“Set within our Noguchi-designed garden, against the backdrop of Jerusalem, 5,000 Arms to Hold You marks the first time the Starns have been commissioned to develop a structure in their signature medium in a landscape unrestrained by architecture,” said James S. Snyder, the Anne and Jerome Fisher Director of the Israel Museum. “From its inception, Big Bambú has activated our Art Garden with the energy of its creation. Through a range of cultural programs and artist projects across disciplines, the installation will become an even more dynamic setting that we hope will engage and inspire our audiences.” 

5,000 Arms to Hold You marks the largest and most complex sculpture by the Starns to date. Its architecture builds upon the artists’ ongoing investigation of the interconnectedness of life, which serves as a foundational principal and guiding philosophy for their unique approach to art making.

“The concept of Big Bambú has nothing to do with bamboo," said Mike Starn.  "It makes concrete the invisible architecture of life and of living things; the random interdependence of moments, trajectories intersecting and actions becoming interaction that spur growth and change."

Beginning on June 16, visitors will be able to walk along the sculpture’s elevated platforms to experience its interior. Intended to be viewed from the inside looking out, Big Bambú encourages visitors to explore their perception of the world around them from different vantage points throughout the sculpture. The title 5,000 Arms to Hold You-- the 9th work from the Starns’ Big Bambú series— refers to the web of bamboo that encompasses the visitors and is representative of the myriad connections that contribute to all individuals’ continual states of becoming.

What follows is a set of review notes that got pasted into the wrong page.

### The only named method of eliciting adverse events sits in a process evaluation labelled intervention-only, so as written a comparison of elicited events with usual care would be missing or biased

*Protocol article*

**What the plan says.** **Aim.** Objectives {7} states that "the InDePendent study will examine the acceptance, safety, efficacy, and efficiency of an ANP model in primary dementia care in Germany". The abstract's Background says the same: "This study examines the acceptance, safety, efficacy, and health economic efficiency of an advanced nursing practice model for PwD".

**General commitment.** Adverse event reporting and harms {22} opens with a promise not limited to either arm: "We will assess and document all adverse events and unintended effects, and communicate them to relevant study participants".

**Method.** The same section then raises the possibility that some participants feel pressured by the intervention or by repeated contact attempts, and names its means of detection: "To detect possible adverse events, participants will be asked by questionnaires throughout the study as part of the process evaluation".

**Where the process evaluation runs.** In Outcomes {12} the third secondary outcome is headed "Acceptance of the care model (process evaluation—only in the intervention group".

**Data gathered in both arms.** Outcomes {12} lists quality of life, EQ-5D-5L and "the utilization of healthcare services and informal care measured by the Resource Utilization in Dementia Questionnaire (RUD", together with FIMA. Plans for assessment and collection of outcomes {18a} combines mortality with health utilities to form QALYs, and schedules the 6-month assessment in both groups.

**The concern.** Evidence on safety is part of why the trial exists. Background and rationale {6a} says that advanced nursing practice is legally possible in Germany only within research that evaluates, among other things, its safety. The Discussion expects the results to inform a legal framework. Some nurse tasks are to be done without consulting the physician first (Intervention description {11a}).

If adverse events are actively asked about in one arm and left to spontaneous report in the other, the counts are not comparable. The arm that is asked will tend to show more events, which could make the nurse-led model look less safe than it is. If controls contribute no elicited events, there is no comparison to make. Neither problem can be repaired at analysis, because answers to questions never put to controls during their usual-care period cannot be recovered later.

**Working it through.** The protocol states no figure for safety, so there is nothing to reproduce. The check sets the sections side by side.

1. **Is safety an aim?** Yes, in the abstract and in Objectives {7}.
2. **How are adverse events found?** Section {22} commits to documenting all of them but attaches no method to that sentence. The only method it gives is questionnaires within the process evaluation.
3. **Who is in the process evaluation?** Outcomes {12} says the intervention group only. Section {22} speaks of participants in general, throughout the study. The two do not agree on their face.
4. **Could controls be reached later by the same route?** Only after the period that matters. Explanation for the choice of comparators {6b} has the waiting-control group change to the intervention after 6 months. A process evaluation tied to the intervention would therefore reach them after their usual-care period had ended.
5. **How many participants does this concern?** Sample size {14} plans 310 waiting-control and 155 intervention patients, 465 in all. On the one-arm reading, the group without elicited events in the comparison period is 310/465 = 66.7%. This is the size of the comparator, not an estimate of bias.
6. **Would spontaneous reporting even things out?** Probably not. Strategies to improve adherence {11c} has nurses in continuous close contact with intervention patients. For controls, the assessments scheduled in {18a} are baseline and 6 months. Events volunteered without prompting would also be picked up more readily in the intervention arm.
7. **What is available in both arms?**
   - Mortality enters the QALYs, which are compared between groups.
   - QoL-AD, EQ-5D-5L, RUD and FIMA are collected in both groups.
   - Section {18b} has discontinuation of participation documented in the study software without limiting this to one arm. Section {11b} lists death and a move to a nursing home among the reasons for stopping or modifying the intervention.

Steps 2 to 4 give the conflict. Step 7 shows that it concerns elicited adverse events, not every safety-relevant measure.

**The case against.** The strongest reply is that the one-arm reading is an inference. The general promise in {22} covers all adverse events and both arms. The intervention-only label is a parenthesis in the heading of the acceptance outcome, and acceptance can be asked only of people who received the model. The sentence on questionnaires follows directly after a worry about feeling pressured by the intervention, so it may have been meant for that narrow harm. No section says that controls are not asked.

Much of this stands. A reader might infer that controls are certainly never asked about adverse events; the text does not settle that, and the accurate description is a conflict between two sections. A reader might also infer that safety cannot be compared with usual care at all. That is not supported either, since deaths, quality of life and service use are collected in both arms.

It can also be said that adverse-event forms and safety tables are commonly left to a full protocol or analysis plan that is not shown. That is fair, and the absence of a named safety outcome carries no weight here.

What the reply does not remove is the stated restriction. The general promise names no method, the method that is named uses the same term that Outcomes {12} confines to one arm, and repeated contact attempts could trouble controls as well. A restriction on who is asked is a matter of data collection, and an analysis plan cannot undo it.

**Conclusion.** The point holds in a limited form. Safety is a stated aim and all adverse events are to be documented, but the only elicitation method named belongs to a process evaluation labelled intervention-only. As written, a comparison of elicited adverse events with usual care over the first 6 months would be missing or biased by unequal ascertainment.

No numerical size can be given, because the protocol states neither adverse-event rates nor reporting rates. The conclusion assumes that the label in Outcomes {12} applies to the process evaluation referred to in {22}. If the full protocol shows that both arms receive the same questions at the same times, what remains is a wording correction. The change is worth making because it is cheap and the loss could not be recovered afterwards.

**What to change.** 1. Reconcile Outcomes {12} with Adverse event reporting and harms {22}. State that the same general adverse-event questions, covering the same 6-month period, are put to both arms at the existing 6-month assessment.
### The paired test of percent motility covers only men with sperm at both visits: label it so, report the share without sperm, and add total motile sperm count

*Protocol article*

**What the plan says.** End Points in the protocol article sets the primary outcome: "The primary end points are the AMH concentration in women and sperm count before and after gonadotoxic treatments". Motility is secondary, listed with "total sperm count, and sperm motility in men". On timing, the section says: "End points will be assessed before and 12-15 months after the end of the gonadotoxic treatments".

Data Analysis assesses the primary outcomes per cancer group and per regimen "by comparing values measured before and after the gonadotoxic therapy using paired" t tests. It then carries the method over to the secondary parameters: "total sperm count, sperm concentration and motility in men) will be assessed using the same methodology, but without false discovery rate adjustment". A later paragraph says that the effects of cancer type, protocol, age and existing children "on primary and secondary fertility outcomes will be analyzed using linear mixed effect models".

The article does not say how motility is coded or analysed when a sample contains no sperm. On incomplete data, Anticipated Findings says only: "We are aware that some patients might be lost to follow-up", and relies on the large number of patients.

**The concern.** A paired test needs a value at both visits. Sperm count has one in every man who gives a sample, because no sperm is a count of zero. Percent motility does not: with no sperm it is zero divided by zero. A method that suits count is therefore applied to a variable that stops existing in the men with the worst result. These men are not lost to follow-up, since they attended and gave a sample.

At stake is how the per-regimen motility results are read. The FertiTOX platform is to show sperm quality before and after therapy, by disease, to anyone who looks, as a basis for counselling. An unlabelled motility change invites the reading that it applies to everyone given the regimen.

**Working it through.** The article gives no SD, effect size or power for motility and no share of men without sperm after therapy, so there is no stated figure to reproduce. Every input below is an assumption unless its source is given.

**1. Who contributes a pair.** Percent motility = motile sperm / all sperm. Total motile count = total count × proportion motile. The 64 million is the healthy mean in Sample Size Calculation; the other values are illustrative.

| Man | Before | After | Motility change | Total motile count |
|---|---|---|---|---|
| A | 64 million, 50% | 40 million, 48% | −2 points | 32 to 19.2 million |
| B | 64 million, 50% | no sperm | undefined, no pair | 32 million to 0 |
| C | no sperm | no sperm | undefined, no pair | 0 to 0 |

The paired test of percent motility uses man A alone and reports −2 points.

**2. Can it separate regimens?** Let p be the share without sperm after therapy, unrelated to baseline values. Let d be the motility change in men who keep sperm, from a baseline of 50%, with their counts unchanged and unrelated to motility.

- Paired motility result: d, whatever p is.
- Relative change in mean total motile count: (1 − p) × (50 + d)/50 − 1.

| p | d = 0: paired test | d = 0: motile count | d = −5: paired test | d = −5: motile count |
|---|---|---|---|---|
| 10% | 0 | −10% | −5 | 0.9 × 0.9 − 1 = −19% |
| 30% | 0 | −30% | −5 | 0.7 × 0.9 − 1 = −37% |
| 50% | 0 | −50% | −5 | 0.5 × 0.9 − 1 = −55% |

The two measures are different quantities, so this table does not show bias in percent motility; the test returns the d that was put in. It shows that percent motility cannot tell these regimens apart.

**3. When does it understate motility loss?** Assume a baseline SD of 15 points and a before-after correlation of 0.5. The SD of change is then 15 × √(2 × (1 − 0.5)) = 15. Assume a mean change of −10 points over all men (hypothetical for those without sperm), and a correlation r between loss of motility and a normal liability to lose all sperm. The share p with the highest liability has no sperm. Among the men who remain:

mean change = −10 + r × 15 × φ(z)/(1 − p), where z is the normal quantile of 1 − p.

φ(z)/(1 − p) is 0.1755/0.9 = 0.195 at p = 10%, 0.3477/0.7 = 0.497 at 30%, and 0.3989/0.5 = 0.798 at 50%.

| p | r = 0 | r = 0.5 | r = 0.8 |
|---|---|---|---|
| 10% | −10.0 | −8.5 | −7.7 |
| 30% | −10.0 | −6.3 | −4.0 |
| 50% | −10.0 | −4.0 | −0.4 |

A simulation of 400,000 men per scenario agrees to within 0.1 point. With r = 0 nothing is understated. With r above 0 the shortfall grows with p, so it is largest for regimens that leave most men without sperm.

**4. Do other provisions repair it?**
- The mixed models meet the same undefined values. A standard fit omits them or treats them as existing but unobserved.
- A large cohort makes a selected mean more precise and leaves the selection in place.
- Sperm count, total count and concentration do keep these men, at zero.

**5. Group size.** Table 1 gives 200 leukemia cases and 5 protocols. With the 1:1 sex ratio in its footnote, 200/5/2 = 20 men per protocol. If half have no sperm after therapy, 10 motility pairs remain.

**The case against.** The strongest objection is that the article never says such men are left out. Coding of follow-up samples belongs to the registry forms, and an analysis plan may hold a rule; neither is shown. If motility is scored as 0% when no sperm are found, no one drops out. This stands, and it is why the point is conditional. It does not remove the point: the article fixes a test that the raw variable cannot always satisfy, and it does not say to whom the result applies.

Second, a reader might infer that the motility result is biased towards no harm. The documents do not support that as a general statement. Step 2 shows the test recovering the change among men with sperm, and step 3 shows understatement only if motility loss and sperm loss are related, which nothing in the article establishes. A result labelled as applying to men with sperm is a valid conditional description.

5,000 Arms to Hold You will be enlivened with visitors walking along the winding, intimate paths, encountering artworks integrated within, and with cultural programming that draws inspiration from the monumental sculpture. Beginning on July 10, visitors can experience the work at night as it becomes illuminated with lights in conjunction with Counterpoint, a multi media event featuring interactions between artists and visitors. During the month of August, 5,000 Arms to Hold You will be further activated by visitors participating in the Museum’s annual Kite Festival (August 6) and Wine Festival (August 11 – 14).